Hard Parts for Project Kicker Honda TRX450R
Holz Racing Suspension, Fox Float Evol Shocks, Maxxis Razr Tires, Hiper Wheels, and Temecula Motorsports Bars
Suspension - it was about time we addressed this issue, especially considering all the new-found power that we gained with the new engine combo (http://atv.off-road.com/atv/article/articleDetail.jsp?id=367543&ref=25 ).
I was eager to get the components on this animal so we could see how they would all work together. Being from the Northwest, a great option for aftermarket suspension products happens to be practically right out my back door. Holz Racing Products in Linden WA happens to build some of the finest parts on the market today. Founder Mark Holz has a long history of building top notch racing products for a variety of motor sports. The name is synonymous with winning in the snowmobile industry, and for the last several years, HRP has been focusing a tremendous effort on their line of products for ATV’s.
Basically, set up of a WORCS bike is the same as MX except, you need a little more ground clearance. So we opted for the HRP +2 ½ “ A-arms. This puts the width of the quad out to full 50” with the use of 4-1 offset wheels. This kit comes with A-arms, adjustable camber, replaceable high-quality, heavy duty PFTE lined stainless steel ball joints, 2 1/2" added travel over stock with 18 3/4" shock, sealed wear-resistant delrin pivot bushings with greasable hard coated pivot sleeves and a variety of color options to choose from.
The next item I obtained from Mark's bag of goodies was a +1” steering stem. These are zinc-plated for corrosion resistance and the tie-rod mounts help reduce bump steer. The stem is also equipped to accept an anti-vibe style bar clamp, so we opted for the HRP Billet 1 1/8" Handlebar Clamp as well.
Another must-have item from this little company up north is their over-sized stainless steel foot pegs. These things grab on to your boots and won't let go. They are pretty ornery looking and one should take extra precaution when mounting them up or working around them. The teeth are sharp and they seem to stay that way for quite a while.
Not too many people know about these pegs. But once you use them it will be hard to switch back to stock or any of the aluminum pro peg scenarios that you have tried in the past.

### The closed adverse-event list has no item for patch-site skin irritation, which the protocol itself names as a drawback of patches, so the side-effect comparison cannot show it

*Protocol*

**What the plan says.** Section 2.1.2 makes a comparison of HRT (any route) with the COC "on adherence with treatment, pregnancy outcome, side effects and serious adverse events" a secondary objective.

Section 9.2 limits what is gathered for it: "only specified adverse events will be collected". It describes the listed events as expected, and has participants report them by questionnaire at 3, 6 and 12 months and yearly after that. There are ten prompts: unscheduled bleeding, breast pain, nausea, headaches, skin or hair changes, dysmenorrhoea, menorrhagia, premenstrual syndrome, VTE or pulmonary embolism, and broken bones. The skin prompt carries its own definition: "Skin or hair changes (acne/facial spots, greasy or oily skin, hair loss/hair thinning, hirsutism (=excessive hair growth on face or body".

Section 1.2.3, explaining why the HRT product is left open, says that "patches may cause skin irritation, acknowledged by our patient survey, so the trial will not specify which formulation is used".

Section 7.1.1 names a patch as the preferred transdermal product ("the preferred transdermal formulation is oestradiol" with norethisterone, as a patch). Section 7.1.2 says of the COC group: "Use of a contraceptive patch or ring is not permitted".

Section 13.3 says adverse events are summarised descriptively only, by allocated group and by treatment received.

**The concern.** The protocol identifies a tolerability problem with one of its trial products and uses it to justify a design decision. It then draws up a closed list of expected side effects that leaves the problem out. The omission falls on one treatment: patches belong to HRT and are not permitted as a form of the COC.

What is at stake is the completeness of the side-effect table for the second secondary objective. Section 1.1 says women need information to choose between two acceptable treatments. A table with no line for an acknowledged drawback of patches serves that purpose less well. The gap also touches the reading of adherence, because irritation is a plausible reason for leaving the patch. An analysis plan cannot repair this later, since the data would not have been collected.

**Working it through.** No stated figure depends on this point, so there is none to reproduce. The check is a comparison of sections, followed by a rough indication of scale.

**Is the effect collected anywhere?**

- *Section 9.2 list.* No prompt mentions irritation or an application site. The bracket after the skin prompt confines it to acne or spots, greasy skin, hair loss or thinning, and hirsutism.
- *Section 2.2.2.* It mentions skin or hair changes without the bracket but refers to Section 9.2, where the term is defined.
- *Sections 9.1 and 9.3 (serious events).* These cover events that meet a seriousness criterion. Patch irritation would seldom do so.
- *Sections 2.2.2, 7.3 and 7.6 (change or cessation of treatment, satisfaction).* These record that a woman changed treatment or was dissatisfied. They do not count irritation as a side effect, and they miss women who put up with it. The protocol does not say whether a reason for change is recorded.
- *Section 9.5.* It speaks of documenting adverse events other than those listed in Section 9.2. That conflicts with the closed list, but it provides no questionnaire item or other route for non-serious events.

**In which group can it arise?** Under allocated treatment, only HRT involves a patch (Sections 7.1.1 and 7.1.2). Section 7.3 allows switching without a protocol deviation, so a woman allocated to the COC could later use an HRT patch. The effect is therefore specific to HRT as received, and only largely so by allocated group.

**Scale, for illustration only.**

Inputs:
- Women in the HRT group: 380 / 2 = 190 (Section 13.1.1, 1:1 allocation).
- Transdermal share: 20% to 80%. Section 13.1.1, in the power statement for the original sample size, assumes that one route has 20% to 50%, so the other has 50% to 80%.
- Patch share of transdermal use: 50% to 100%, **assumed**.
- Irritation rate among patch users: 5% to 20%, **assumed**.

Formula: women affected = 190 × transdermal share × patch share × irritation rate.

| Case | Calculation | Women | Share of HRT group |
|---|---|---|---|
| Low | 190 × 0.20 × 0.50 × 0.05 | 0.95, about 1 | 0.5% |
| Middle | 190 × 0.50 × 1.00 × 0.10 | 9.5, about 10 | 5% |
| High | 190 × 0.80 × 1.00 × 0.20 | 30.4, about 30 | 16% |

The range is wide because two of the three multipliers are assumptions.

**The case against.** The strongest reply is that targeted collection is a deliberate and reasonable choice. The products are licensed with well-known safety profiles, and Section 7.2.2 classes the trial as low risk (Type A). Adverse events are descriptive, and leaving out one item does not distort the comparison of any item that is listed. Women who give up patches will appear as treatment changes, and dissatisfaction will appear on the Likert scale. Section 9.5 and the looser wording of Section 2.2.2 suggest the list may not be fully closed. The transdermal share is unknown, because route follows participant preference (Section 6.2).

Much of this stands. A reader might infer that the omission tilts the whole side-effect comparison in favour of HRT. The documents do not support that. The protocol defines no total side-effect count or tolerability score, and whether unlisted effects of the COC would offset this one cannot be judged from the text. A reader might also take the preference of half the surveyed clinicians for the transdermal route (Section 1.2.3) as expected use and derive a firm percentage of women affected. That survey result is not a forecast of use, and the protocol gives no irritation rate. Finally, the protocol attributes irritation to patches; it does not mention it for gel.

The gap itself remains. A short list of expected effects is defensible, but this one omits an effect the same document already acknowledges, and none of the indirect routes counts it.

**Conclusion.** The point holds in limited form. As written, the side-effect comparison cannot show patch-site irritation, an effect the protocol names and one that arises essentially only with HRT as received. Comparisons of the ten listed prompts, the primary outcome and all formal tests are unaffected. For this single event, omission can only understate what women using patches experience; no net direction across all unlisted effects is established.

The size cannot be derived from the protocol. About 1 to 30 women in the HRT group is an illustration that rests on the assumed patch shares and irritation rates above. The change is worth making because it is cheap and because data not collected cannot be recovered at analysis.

The last item I acquired from HRP was their XC linkage. It works with the stock swing arm, has good ground clearance and it is also equipped with its own little stainless steel skid plate that is pretty trick as well.
Next it was time for shocks, and this is were it gets really cool. The shocks that went on this bike are just about in a league of their own. None other than the Fox Float X Evols up front and the Podium X on the rear. These shocks are pretty unbelievable. The Evol fronts are what all the buzz is about. They have no external coil over springs, so the job of the springs is done internally by air. They have two air chambers - the main chamber and the Evol chamber. These two air chambers with each other to ultimately give you the plushest ride you can imagine (and then some) in the choppy stuff and the bumps, but still can handle the big hits with ease. Each set of Evols comes with two air pumps - one high pressure and one low. And with these pumps you can pretty much revalve your shocks in the pits or whereever you may be in a matter of minutes. In addition to the air adjustments they also have the traditional compression and rebound adjusters. So with all the adjustability of these shocks a person can get a customized ride for virtually any type of riding or track condition. My suggestion, as with any shock, always take good notes so that you can track your changes for specific conditions. Not to mention if you make a bad change it's much easier to get back to where you started from.
Another all important item we needed to address was traction. The suspension components have a lot to do with this. However ultimately the tires do the final transfer of power to the ground. My personal choice for an all around great tire combo is Maxxis Razr II up front and Razrs in the rear. This tire combo can realistically tackle virtually any type of condition. Fortunately Maxxis has a great line of tires to select from for a variety of conditions but if I were to have a choice of only one tire combo for the whole year this would be it.